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I-290B: Should I file Immigration Appeal, Motion to Reconsider, or Motion to Reopen?

One of the unfortunate realities of immigration law is confronting and maneuvering through the slings and arrows of outrageous fortune that USCIS can sometimes cast upon us as practitioners and immigrants. While we respect the fact that no entity operates at 100% efficiency or with unerring accuracy, the reality of immigration law is that we are sometimes faced with erroneous and often times truly absurd decisions from USCIS which puts aliens and their employers in unenviable positions. Sometimes these denials can be a misunderstanding or misapplication of policy, a misreading of fact, or what seems to be an increasing occurrence of late–errors so blatant and elementary that all we can do to save our sanity is laugh.

What can be done when USCIS does not do its job properly? There are a number of avenues available to formally or informally appeal a denial from USCIS. While litigation is always the strongest tool to combat arbitrary and capricious decisions from USCIS, options “outside the court room” are often limited to three realms:

  • File an I-290B: Appeal, Motion to Reconsider, or Motion to Reopen;
  • Re-filing the Immigration petition or application; and/or
  • Ombudsman Request for Case Assistance

When faced with a denial decision, typically an individual or employer has 30 days to file an I-290B, Notice of Appeal or Motion. Upon receive of the denial, It is important to carefully review the specific reasons for denial provided by USCIS and choose the appropriate option (appeal, motion to reconsider, or motion to reopen) based on the circumstances of your case.

When filing the I-290B, one will select whether they are filing an appeal, motion to reconsider, or motion to reopen. Typically, when filing an Appeal the case will go before the Administrative Appeals Office (AAO). When before the AAO, we are requesting a higher appellate body review USCIS’ decision; if the AAO agrees with the appeal they will order USCIS to reverse its decision and typically approve the case.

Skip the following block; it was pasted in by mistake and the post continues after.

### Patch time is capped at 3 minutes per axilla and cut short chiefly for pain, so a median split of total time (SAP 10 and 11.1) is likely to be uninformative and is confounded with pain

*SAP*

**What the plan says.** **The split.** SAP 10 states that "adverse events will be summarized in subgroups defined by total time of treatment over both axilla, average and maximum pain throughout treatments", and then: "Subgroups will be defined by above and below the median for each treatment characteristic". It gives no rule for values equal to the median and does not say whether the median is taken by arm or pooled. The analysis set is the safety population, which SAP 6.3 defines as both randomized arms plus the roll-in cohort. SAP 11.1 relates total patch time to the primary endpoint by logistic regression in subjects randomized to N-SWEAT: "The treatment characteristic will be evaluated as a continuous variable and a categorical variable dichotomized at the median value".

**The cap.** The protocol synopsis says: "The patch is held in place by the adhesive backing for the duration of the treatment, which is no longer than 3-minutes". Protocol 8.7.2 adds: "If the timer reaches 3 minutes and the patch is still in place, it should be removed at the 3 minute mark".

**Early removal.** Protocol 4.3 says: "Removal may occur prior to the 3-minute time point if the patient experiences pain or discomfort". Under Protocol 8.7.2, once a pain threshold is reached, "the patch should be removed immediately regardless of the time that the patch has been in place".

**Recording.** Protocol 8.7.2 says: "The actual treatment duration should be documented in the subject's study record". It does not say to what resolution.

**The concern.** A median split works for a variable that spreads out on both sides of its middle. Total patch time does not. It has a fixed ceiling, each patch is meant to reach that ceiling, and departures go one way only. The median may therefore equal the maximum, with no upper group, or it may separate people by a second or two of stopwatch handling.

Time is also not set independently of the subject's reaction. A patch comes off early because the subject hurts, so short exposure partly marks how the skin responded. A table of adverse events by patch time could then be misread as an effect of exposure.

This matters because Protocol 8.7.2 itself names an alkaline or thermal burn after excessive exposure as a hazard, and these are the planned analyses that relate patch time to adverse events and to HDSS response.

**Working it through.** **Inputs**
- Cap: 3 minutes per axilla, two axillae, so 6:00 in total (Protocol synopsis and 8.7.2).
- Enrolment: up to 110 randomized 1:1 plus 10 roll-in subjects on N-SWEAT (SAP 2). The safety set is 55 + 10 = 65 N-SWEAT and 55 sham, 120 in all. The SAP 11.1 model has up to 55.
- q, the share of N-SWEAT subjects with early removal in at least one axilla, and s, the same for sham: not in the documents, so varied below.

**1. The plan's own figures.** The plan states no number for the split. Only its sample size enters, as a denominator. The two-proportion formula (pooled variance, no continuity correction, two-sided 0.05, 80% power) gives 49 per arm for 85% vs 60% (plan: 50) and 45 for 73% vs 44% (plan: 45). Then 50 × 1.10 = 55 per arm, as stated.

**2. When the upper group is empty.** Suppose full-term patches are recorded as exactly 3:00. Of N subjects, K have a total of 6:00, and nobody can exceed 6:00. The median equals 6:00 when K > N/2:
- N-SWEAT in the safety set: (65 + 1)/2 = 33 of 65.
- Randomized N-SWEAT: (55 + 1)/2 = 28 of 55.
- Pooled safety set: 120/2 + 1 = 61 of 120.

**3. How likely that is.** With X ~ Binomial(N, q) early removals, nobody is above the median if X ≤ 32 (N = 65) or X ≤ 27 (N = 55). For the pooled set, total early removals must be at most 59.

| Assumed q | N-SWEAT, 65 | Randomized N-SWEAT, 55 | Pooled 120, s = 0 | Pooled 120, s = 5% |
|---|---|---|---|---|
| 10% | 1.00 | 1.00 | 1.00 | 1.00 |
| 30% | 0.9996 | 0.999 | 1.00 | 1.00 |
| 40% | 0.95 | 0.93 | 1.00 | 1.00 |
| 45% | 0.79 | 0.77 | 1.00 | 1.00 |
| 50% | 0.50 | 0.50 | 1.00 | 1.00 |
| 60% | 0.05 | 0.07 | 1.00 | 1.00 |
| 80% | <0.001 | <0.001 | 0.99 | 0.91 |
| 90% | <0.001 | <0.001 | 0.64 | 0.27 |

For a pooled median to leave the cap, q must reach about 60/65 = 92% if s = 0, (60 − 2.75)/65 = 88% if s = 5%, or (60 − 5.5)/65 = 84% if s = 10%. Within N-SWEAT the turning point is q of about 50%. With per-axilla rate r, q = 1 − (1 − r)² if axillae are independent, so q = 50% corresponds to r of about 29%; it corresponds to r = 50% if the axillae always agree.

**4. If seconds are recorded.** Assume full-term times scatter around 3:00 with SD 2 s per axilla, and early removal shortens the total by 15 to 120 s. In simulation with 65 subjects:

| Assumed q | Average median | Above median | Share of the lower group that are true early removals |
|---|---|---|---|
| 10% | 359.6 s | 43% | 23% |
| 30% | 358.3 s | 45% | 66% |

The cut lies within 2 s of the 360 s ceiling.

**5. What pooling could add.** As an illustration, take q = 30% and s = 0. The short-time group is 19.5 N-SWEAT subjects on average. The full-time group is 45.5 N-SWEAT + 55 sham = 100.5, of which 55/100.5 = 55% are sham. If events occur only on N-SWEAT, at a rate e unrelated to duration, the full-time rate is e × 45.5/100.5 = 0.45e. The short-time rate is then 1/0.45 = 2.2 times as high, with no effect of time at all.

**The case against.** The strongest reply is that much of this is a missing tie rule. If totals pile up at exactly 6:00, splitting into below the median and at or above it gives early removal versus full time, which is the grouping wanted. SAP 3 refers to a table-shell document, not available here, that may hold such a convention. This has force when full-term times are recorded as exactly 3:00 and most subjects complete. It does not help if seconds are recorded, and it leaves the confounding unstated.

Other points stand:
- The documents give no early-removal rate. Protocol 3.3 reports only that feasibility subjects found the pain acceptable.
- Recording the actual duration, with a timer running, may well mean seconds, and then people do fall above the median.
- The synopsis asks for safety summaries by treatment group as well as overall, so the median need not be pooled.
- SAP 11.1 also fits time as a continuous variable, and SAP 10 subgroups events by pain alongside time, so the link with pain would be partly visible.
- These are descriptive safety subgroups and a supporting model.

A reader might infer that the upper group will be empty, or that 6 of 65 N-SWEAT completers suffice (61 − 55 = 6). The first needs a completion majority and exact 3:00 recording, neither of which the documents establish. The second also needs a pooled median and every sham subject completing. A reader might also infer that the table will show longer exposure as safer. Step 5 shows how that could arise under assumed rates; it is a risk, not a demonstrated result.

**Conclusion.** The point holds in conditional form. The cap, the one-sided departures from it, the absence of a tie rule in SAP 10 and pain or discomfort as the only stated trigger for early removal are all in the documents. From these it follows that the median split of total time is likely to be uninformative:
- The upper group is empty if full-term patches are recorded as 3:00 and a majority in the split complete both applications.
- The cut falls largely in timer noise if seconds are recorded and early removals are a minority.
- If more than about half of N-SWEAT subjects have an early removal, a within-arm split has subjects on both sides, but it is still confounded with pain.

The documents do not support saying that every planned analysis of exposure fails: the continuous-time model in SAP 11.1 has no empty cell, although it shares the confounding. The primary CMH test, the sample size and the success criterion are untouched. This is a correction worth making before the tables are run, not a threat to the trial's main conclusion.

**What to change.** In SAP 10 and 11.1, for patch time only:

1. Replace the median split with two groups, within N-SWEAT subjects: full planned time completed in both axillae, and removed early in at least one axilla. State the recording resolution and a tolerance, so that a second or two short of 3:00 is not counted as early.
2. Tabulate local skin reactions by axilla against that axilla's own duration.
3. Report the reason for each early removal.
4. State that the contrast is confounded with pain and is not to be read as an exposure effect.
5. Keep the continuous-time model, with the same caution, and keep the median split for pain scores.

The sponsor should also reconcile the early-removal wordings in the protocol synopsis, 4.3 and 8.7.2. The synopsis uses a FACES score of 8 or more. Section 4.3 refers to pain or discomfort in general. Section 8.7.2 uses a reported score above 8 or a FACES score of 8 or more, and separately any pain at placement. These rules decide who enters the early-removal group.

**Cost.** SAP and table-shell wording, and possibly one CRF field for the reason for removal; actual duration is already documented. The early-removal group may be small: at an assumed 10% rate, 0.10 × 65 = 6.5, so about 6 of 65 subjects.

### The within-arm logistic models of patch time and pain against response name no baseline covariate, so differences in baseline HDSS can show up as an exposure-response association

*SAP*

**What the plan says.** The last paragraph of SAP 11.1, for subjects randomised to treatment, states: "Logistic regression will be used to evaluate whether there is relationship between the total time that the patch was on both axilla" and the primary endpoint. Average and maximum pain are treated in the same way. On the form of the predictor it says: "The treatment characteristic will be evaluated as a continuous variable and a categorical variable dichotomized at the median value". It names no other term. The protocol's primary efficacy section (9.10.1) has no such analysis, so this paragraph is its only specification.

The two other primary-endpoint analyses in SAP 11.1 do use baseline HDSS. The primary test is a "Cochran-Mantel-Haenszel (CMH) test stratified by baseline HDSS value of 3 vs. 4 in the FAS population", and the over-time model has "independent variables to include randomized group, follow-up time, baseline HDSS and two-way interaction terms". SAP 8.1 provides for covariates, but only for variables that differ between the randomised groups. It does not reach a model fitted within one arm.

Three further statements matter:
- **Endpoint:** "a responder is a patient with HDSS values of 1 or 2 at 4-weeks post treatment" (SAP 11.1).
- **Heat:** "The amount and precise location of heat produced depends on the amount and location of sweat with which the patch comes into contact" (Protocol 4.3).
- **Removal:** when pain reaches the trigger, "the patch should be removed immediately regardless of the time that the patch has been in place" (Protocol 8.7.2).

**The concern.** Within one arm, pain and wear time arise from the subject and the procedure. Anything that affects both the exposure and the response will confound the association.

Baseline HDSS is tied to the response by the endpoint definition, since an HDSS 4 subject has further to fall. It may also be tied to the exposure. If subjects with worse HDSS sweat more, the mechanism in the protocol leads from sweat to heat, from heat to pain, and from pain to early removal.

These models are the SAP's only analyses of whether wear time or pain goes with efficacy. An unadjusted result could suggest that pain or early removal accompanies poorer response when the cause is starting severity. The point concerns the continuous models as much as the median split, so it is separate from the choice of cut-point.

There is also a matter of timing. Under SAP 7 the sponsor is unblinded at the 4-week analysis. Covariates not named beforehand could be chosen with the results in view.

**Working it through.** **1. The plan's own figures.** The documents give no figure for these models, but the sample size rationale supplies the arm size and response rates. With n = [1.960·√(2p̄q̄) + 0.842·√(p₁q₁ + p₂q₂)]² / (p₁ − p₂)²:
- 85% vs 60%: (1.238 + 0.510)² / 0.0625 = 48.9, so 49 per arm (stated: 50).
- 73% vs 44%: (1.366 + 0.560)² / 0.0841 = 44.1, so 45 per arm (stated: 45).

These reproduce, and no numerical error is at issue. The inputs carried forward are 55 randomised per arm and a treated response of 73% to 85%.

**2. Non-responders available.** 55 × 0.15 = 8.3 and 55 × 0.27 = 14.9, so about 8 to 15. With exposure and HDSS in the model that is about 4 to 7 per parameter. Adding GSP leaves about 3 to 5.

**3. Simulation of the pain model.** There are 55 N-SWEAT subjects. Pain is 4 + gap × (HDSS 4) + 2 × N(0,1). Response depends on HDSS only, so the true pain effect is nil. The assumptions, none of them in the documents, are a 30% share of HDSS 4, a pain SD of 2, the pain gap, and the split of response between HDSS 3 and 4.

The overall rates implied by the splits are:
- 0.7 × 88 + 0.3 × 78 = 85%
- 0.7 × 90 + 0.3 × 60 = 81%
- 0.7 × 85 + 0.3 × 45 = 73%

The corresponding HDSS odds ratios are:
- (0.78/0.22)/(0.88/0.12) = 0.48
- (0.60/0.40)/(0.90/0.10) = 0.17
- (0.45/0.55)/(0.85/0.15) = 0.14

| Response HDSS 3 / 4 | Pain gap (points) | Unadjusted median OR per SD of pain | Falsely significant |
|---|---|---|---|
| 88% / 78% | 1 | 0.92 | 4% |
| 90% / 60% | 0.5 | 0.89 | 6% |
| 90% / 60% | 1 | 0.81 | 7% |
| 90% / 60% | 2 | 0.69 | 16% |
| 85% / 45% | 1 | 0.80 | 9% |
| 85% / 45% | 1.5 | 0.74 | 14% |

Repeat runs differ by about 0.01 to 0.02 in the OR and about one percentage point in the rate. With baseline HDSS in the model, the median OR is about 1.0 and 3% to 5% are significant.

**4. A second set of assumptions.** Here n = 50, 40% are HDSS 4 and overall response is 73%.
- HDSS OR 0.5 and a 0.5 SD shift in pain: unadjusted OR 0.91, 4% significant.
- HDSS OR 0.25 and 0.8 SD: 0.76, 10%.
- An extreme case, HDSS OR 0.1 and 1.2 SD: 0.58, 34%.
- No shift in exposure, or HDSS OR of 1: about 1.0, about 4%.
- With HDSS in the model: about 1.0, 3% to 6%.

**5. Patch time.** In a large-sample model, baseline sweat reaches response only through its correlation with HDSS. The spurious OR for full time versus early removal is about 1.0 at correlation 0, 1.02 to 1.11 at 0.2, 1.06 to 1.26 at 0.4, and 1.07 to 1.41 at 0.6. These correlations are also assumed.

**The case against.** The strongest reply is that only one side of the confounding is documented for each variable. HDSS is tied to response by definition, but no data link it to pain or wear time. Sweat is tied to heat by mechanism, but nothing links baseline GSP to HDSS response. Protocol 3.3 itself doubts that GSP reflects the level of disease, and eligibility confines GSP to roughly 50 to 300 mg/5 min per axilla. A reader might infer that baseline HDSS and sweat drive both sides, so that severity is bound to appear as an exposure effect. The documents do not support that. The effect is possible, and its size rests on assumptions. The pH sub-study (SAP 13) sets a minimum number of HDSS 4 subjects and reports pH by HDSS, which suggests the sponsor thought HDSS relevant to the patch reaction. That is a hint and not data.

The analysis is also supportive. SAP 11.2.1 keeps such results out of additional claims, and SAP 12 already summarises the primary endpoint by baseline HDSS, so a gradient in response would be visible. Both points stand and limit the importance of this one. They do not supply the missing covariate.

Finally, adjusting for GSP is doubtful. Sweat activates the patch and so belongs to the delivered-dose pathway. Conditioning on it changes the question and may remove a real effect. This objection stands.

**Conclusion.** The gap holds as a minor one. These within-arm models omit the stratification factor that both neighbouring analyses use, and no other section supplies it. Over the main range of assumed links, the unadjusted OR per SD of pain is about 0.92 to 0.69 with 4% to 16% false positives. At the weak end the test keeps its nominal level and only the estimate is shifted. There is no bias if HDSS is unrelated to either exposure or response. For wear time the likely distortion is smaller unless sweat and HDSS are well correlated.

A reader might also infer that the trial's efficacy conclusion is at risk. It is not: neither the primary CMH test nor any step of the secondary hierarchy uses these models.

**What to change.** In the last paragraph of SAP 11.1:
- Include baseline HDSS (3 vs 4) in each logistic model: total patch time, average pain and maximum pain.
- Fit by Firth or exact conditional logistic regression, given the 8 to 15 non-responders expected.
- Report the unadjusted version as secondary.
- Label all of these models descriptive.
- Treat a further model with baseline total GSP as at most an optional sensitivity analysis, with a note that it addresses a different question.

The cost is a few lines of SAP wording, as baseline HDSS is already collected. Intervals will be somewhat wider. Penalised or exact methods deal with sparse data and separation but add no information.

If foregoing an appeal, one may file a Motion to Reconsider. A Motion to Reconsider is a request to the USCIS to review and reconsider its decision based on new evidence or legal arguments that were not previously considered and should be filed where you have new, relevant information that could affect the outcome of the case, or if there was a clear legal error in the initial decision. It is important to note that a motion to reconsider is not intended for presenting the same evidence and arguments that were already considered in the original decision.

Finally, within the realm of the I-290B we are left with the Motion to Reopen. A Motion to reopen is similar to a Motion to Reconsider but is generally filed when there is new evidence that was not available at the time of the initial decision. This could include new documents or information that could impact the case positively. It should be noted that like a Motion to Reconsider, a Motion to Reopen is not meant for re-arguing the same points that were already considered.